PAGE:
I can't believe what she's saying. Happy? Of course I want her to be happy. But is she happy now? Is she happy with Lou? No. How can she call that "being happy"? How can she call having to bail her boyfriend out of jail for the third time in a year "happiness"? How can she call living off TV dinners and Diet Pepsi "happiness"? How about putting up with that garbage rap Lou loves to blast for half the neighborhood to hear every night? Right now that's the least of her worries. But how can she even say that makes her happy?
"Bullshit. You're not happy! I've seen you happy. You were the happiest person I knew when I first met you. You're not happy now." I don't know what else to say. I can feel the phone slipping farther down inside my sweaty death grip, along with the usual inhibitions that keep any of my stronger emotions at bay. It isn't often I raise my voice at anyone besides my neighbor, Tiffany, who's mostly deaf and may as well be blind too. Now I'm raising my voice at Rita, my best friend of over seven years and once-upon-a-time life partner. I keep justifying my anger for the fact that I just care. I'll never stop caring when it comes to Rita. And when I care about something this much, there comes a point when I not only get angry but can't help expressing it.
"Well at least I'm not a jealous cling-on who can't get on with her life. I have my own life now and you're no longer a part of it the way you used to be. Why can't you just accept that and let it all go?" There is an audible sigh from Rita's side. I've known her long enough to be able to pick out the emotions it denotes: exasperation, impatience, and sadness. It is the sadness the gives me hope.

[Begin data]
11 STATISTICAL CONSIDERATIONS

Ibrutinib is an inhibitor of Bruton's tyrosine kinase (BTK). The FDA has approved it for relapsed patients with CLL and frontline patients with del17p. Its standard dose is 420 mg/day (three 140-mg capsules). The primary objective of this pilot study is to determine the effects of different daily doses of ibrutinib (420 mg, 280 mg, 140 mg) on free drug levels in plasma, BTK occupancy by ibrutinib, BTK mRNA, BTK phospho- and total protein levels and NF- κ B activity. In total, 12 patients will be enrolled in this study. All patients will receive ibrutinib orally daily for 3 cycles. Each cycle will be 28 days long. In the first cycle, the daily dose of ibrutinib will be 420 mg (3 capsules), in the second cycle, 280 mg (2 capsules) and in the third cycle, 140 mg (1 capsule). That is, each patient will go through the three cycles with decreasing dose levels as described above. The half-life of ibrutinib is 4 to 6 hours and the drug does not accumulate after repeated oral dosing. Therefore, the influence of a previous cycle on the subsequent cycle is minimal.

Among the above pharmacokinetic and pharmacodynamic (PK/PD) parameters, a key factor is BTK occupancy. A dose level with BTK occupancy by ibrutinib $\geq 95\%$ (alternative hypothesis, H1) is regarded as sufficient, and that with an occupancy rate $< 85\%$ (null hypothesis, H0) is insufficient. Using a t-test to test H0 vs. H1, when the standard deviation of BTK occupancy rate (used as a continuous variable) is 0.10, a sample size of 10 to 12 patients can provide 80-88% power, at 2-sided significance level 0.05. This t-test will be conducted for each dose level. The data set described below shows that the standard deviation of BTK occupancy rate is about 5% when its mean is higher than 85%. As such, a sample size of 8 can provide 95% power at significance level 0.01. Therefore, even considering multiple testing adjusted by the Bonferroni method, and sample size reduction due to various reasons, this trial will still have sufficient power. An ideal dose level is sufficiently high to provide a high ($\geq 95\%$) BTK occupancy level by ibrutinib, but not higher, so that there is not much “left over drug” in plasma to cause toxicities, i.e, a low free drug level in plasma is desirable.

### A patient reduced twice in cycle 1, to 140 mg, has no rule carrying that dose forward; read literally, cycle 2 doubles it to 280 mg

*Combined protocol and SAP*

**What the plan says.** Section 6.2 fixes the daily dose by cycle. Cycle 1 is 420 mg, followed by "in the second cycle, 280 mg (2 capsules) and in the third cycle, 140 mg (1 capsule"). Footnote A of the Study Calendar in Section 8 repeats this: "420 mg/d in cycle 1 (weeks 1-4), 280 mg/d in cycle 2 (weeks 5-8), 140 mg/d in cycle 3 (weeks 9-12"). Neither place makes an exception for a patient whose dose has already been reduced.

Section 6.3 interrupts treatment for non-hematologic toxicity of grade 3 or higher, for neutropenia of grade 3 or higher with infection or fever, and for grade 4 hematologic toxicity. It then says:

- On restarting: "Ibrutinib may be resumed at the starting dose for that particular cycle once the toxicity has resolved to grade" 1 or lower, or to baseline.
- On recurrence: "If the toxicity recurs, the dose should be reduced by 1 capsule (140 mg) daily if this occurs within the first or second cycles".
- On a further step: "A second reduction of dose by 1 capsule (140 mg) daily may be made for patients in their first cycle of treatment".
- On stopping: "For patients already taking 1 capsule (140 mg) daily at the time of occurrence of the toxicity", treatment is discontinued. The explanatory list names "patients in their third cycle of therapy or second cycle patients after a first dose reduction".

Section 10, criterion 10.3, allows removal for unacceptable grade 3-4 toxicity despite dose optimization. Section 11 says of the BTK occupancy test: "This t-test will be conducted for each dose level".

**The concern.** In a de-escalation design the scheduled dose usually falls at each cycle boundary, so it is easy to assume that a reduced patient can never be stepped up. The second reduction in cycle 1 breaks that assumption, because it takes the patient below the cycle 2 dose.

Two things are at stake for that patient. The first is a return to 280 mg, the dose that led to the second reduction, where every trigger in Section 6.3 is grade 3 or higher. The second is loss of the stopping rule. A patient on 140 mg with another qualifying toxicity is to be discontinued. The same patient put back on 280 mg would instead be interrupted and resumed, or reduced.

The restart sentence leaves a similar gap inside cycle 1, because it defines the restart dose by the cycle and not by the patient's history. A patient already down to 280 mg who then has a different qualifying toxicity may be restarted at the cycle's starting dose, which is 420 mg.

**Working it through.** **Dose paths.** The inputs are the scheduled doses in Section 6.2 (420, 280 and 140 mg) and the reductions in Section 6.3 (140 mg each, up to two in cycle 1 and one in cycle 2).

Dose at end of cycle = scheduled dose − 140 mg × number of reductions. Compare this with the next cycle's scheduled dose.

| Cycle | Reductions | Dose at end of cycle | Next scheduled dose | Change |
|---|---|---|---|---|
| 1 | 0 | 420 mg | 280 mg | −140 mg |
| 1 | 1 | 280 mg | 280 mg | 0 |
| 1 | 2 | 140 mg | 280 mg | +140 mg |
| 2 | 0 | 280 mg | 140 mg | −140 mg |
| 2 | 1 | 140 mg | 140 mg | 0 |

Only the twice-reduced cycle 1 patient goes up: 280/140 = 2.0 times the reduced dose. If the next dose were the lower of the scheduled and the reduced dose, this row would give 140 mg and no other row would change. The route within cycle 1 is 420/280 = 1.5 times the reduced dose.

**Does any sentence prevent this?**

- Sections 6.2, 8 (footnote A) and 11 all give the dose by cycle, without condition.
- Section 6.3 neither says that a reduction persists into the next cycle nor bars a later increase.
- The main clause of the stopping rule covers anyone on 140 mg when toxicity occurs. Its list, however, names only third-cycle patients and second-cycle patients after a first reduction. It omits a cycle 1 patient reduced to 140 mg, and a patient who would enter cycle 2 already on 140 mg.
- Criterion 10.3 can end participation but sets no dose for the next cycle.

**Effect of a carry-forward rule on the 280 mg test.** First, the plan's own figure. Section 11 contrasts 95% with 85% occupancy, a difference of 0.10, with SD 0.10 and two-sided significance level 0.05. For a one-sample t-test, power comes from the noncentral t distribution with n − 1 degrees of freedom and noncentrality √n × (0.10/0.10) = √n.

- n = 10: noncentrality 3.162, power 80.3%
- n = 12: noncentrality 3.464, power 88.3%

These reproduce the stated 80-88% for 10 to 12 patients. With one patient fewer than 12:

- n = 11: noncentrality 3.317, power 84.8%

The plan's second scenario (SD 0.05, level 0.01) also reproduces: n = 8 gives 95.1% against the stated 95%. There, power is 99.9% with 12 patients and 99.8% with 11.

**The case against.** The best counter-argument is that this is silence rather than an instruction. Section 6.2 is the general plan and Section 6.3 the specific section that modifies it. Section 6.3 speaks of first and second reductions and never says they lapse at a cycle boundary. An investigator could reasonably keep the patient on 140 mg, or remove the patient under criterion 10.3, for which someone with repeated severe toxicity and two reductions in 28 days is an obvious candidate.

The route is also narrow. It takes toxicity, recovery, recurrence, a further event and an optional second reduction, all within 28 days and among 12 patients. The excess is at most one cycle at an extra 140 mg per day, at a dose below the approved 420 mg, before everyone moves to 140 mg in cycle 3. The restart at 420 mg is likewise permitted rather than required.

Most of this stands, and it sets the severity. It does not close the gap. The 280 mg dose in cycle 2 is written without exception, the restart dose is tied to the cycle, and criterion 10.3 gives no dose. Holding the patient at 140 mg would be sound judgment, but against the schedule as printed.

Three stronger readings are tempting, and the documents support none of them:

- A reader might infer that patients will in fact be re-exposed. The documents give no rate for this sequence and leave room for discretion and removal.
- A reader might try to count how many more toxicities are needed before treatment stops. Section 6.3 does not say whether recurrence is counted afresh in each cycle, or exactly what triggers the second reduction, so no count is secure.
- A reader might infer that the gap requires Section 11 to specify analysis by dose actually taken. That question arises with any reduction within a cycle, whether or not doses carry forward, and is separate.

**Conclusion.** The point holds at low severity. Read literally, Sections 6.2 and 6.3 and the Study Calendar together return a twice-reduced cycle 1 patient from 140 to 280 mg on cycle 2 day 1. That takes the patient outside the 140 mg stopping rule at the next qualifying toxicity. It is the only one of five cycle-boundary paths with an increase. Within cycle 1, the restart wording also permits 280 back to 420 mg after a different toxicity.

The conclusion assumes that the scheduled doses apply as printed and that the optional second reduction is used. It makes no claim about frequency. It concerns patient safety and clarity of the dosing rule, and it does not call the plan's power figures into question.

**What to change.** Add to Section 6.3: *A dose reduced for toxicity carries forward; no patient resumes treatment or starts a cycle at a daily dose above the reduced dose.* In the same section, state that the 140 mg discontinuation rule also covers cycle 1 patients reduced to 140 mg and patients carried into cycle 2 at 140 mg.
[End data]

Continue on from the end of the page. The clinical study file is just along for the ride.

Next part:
"How can you say that? I'm supposed to just let go of the best thing that ever happened to me? It may have been easy for you but it wasn't at all easy for me . . . But I did let you go. I did it for you. After all these years do you need anymore proof that I just want you to be happy and safe?"
The silence on the other end makes me scared that Rita will hang up. She did it once before during one of our . . . arguments. She never had a lot of patience dealing with things she couldn't wrap her head around.
I press her. "Rita, please . . . you know I'm not good at this. Can we just forget it all ever happened? I'm sorry. I do want you to be happy. You know this!" In truth, I want her to be safe. Unfortunately, what makes Rita happy and what is best for her are not one and the same.
"Yeah. Whatever, it's fine . . ." She sighs again, this time much deeper. ". . . But you have to promise to not get involved anymore."
"You know I can't do--"
"Kim, you don't own me! If you want to still be friends you have to promise to let me live my fucking life!" The hint of sadness in her tone is smothered again by the anger.
"No. I can't promise that," I say immediately. "If that's how it is, then we can't be friends. I'm always going to do what I think is best for you."
I hear a *bloop bloop* and stare down at the 'Call Ended' flashing across my screen. Then I wipe the tears from my eyes, grab my car keys, and forget my gloves.